Woolley Map

January 1998 Bruce H. Woolley, Pharm.D., Editor Vol.5, No.1


The month of December is usually the most productive period for theapproval of new drugs by the FDA. December of 1997 was no exception. These are the majordrug approvals:

Raloxifene (Evista/Lilly), a selective estrogen receptormodulator, for prevention of osteoporosis in postmenopausal women.

Daclizumab (Zenapax/Roche), the first approved human monoclonalantibody, for acute organ rejection prophylaxis in renal transplant patients.

Fomepizole (Antizol/Orphan Medical) as a parenteral antidote forethylene glycol (antifreeze) poisoning. Fomepizole acts as an alcohol dehydrogenaseinhibitor blocking the formation of toxic ethylene glycol metabolites.

Becaplermin (Regranex/Ortho-McNeil), a platelet-derived growthfactor gel, for the treatment of diabetic foot ulcers.

Trovafloxacin (Trovan/Pfizer), a once-daily fluroquinolone, forthe treatment of fourteen different bacterial infections.

Repaglinide (Prandin/Novo Nordisk), for the treatment of type 2diabetes to help manage meal-related glucose loads.

Zolmitriptan (Zomig/Zeneca), a serotonin 1B/1D receptor agonist,for the treatment of acute migraine with or without aura in adults. The product iscontraindicated in patients with a history of MI or other significant cardiovasculardisease.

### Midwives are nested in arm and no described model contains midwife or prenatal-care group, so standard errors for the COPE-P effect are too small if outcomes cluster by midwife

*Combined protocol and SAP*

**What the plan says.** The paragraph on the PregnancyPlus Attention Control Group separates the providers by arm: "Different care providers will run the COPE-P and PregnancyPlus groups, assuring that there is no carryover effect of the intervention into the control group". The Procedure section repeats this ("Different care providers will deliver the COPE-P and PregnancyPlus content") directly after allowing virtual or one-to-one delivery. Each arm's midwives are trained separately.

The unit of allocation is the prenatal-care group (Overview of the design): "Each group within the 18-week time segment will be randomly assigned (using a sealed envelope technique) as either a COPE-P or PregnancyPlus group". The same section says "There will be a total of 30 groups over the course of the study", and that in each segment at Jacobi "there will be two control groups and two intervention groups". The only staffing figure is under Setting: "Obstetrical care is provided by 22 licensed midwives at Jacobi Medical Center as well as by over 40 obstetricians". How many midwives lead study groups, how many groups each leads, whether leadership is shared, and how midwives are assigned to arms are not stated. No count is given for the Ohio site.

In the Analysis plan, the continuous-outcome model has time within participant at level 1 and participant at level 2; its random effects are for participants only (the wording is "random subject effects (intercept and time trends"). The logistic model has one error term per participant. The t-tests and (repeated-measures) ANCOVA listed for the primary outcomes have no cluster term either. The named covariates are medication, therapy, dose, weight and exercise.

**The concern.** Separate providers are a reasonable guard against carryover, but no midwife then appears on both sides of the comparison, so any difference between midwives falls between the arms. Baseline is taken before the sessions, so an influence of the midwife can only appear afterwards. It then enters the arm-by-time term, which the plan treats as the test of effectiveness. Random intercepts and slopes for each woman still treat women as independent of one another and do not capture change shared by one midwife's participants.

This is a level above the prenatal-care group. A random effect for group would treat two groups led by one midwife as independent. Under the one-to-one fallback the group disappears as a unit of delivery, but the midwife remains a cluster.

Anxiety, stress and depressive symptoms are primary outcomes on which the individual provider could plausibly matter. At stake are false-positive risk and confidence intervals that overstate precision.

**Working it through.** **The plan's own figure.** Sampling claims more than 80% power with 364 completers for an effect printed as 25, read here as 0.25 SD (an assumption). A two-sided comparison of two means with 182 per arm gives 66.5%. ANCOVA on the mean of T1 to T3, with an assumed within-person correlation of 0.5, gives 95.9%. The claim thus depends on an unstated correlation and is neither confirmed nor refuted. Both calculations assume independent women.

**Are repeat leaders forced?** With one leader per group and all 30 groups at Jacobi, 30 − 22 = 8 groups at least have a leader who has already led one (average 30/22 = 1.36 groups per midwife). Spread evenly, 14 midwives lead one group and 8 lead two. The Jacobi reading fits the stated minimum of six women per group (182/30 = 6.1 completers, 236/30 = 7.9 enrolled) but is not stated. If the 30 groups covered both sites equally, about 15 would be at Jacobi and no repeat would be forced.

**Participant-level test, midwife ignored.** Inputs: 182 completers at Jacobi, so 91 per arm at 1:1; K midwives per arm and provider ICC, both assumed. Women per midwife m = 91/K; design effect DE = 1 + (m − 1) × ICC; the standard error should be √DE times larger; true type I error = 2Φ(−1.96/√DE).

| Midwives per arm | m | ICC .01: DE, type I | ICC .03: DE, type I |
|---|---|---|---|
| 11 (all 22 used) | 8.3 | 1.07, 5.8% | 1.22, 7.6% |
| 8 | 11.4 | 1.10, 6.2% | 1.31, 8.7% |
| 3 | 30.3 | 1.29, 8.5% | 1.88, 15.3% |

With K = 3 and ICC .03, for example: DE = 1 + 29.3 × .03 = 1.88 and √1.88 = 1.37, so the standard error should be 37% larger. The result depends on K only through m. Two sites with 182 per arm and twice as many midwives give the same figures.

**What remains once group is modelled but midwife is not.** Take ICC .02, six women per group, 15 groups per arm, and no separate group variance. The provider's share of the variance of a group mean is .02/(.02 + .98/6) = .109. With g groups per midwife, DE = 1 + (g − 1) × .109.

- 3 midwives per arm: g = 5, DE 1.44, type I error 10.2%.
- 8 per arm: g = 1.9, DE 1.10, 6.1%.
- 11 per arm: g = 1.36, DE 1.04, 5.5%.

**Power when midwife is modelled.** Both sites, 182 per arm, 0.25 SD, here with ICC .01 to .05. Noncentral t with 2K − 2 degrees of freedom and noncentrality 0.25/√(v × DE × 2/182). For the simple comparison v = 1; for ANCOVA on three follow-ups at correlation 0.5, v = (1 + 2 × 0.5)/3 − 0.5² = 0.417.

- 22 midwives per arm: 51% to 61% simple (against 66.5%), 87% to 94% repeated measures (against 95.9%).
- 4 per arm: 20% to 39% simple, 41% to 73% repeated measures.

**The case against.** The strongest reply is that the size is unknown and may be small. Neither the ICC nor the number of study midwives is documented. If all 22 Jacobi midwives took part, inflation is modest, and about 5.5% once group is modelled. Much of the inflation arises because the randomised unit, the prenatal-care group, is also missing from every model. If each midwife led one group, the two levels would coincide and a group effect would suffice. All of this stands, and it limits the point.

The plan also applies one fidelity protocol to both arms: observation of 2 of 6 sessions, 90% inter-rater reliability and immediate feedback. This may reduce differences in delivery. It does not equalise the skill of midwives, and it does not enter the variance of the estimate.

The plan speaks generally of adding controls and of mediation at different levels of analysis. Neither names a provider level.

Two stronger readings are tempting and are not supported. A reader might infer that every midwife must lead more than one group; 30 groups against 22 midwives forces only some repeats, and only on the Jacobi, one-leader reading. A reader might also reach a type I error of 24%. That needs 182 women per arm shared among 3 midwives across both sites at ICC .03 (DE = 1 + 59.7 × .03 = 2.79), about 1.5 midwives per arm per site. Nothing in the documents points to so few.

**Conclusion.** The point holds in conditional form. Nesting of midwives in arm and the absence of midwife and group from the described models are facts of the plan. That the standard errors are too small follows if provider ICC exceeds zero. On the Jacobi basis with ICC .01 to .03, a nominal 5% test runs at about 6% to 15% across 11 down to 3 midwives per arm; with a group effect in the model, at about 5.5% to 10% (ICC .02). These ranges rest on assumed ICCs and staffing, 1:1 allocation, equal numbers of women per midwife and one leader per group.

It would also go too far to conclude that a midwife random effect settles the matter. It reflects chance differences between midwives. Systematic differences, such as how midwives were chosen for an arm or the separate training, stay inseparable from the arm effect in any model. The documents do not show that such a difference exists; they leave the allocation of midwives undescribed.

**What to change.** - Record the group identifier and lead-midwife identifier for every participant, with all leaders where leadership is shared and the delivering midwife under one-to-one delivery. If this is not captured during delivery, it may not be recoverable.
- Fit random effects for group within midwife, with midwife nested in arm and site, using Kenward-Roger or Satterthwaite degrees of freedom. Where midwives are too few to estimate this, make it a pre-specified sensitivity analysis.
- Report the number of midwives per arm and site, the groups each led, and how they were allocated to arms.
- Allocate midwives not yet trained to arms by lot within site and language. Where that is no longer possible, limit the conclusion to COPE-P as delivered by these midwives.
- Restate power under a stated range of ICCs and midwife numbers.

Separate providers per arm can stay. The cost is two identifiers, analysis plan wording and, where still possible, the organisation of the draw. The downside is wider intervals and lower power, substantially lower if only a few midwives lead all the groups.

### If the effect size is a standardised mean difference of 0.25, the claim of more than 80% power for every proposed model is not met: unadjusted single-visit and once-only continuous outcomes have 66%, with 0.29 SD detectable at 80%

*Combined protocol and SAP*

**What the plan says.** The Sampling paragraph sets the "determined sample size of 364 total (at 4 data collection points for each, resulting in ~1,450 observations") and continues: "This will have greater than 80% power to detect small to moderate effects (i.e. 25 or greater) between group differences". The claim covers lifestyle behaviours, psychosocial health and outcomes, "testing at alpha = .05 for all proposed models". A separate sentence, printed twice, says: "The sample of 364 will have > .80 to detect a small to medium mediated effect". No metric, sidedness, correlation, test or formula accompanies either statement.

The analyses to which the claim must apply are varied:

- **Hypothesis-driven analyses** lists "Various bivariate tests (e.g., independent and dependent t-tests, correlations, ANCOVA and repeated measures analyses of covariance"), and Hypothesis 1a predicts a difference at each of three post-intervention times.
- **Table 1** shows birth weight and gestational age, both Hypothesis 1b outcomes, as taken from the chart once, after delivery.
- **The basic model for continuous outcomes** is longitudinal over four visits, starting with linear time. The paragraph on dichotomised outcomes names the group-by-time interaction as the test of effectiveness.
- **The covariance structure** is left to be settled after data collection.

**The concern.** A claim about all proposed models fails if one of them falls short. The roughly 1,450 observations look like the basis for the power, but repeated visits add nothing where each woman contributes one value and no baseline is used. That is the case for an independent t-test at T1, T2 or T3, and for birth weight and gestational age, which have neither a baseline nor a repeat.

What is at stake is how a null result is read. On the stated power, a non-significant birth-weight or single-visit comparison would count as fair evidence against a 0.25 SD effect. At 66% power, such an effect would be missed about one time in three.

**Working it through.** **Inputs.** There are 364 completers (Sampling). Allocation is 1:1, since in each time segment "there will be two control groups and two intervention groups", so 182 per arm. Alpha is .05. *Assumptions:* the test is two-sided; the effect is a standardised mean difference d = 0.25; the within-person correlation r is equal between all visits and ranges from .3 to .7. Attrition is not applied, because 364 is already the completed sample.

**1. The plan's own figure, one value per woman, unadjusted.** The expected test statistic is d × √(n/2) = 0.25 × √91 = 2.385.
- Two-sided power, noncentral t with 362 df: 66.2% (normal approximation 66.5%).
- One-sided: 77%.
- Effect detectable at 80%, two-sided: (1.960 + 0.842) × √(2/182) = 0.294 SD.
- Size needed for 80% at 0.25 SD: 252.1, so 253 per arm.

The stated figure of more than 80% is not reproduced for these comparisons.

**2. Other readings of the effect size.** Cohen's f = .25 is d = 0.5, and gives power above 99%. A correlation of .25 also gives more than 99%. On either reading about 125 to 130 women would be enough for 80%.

Eprosartan mesylate (Teveten/SmithKline Beecham), an angiotensinII inhibitor, for use either alone or in combination for the treatment of hypertension.

Emedastine difumarate (Emadine/Alcon), and antihistamineophthalmic solution for the temporary relief of allergic conjunctivitis.

Dihydroergotamine mesylate (Migranal/Novartis), a multiplereceptor serotonin agonist nasal spray for acute relief of migraine with or without aura.

Ursodiol (URSO/Axcan Pharma US) 250mg tablets for the treatmentof primary biliary cirrhosis. The product should not be given in conjunction with bileacid sequestering agents, aluminum containing antacids, estrogens (including oralcontraceptives), and cofibrate. It is currently available as Actigall/Novartisfor dissolution of gallstones.

Cefdinir (Omnicef/Warner-Lambert), a cephalosporin, for adult andpediatric treatment of community-acquired pneumonia, acute exacerbation of chronicbronchitis, acute bacterial sinusitis, pharyngitis and tonsilitis.

Somatropin [rDNA origin] (Natropin/Genentech) for the replacementof endogenous growth hormone in patients with adult growth hormone deficiency.

Ofloxacin otic solution (Floxin/Dalichi), a fluroquinoloneantbiotic, for the treatment of otitis externa in patients one year old and older.

Testosterone transdermal system (Testoderm TTS/Alza) for men withtestosterone deficiency.

Finasteride (Propecia/Merck) 1 mg for the new indication oftreating male pattern baldness. The drug must be taken indefinitely to retain the gains inamount of hair and a reduction in hair loss.

Ceftriaxone sodium (Rocephin/Roche) as a single-dose injectionfor the treatment of acute otitis media.

Although approved last May, Toremifene citrate (Fareston/Schering-Plough)is not available for the once-daily, first-line treatment of metastatic breast cancer inpostmenopausal women with estrogen receptor positive or receptor unknown tumors.